FORT JACKSON, SC -- If you use a telephone for talking, then your fingers will have to do a little more walking beginning June 18 as Fort Jackson's official government telephone service migrates to a new dialing system.

The 5-digit dialing shortcut, which allows a caller to dial the number 4 before the suffix of an on-post telephone number, will no longer be operational starting after close of business hours June 17.

When Fort Jackson community members return to work the following morning, they will be required to dial the "751" prefix for all calls on post.

"That means customers will have to reprogram their speed dial and will also have to dial seven digits when they transfer calls or call voicemail," said Kathy Hayes, chief, Service Management Division, U.S. Army Signal Network Enterprise Center-Fort Jackson.

The new dialing system will also require callers to dial the following new prefixes before dialing off post: 94 for DSN numbers; 99 for local calls; and 97 before dialing 1 to call long distance.

The changes to Fort Jackson's dialing system stems from a larger infrastructure modernization program initiated by the Department of Defense's Defense Information Systems Agency called the Worldwide Numbering and Dialing Plan. The U.S. Army Network Enterprise Technology Command, or NETCOM, is in charge of implementing the WWNDP standards throughout the Army.

"Fort Jackson's (system) is not the first to be implemented, and it is not the last," Hayes said. "This is a worldwide fielding effort, so all military installations around the globe will be changed in the same manner."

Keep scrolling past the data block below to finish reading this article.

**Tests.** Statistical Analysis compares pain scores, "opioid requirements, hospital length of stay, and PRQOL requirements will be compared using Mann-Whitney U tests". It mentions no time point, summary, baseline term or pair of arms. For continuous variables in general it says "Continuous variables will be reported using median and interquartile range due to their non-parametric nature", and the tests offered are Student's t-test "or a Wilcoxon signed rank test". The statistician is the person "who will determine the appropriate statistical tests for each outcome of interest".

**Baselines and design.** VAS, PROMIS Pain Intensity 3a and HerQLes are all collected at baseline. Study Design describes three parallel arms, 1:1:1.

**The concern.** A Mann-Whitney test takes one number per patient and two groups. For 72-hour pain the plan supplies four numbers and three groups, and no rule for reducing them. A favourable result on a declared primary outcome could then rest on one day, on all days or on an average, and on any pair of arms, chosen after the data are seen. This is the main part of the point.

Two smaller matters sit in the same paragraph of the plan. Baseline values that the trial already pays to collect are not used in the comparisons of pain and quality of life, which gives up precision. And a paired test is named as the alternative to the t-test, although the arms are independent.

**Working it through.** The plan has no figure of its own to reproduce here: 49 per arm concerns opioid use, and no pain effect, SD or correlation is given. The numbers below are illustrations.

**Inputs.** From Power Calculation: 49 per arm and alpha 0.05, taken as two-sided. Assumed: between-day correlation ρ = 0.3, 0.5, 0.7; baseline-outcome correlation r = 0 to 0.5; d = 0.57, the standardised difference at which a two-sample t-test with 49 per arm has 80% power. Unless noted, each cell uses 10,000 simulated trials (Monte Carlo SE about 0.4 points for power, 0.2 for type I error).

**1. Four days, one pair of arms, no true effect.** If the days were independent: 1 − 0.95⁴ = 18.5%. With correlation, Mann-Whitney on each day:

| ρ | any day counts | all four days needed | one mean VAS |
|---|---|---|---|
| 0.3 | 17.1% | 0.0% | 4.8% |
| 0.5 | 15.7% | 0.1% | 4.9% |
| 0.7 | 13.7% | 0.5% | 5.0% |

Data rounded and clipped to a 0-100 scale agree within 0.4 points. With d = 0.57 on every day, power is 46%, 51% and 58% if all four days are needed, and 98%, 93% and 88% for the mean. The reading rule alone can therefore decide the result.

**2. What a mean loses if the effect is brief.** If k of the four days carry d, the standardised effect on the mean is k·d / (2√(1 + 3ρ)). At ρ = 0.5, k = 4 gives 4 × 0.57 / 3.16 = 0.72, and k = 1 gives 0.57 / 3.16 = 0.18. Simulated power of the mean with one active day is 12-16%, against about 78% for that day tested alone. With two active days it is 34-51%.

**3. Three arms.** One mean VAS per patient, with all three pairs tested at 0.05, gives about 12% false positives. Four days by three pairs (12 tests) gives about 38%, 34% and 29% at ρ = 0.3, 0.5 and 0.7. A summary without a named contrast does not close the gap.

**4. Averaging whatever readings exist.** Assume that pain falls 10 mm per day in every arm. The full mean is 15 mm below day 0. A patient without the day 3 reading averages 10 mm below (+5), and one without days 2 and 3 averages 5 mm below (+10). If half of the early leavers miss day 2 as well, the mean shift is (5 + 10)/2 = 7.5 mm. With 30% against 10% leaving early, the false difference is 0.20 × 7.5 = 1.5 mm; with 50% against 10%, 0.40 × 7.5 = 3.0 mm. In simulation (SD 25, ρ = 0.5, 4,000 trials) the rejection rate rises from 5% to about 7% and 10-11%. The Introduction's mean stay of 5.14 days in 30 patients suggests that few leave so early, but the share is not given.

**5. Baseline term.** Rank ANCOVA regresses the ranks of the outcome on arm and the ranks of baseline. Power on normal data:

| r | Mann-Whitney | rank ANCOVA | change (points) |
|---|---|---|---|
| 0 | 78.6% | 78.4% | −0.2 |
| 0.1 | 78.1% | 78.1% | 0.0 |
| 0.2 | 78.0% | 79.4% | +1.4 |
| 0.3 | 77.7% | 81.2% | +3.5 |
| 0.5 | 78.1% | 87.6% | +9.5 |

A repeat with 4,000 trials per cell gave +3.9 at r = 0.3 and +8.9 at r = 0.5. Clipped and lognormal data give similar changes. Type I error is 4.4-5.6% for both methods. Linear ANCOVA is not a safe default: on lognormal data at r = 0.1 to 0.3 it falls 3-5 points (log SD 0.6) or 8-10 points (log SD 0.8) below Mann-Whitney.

"This DISA directed dialing plan change is designed to set a standard for dialing access across all military installations, and is just one of those upgrades that we have to accomplish," said Ron Rice, site manager for Fort Jackson's telephone service. "Most of the changes that have either been done, or that are going to be done, are seamless to the customers."

But old habits are hard to break, said Jesus RosaVelez, Fort Jackson NEC director, so as the convenience of 5-digit dialing comes to an end, he suggests callers be mindful and patient.

"People need to talk about it, think about all the places where phone numbers are listed and published, and prepare to update that information," RosaVelez said. "They also need to raise their issues with the Fort Jackson NEC desk and facilitate the change when they hear a co-worker say 'My phone doesn't work.'"


To help customers prepare for the changes, the NEC began distributing stick-on quick-reference labels for telephones this week to all post organizations. The labels are now available at their help desk located at 4282 Jackson Blvd.

For more information, contact the FJ-NEC at 751-3646.

Leader reporter Kris Gonzalez contributed to this report.

Page last updated Thu June 3rd, 2010 at 08:54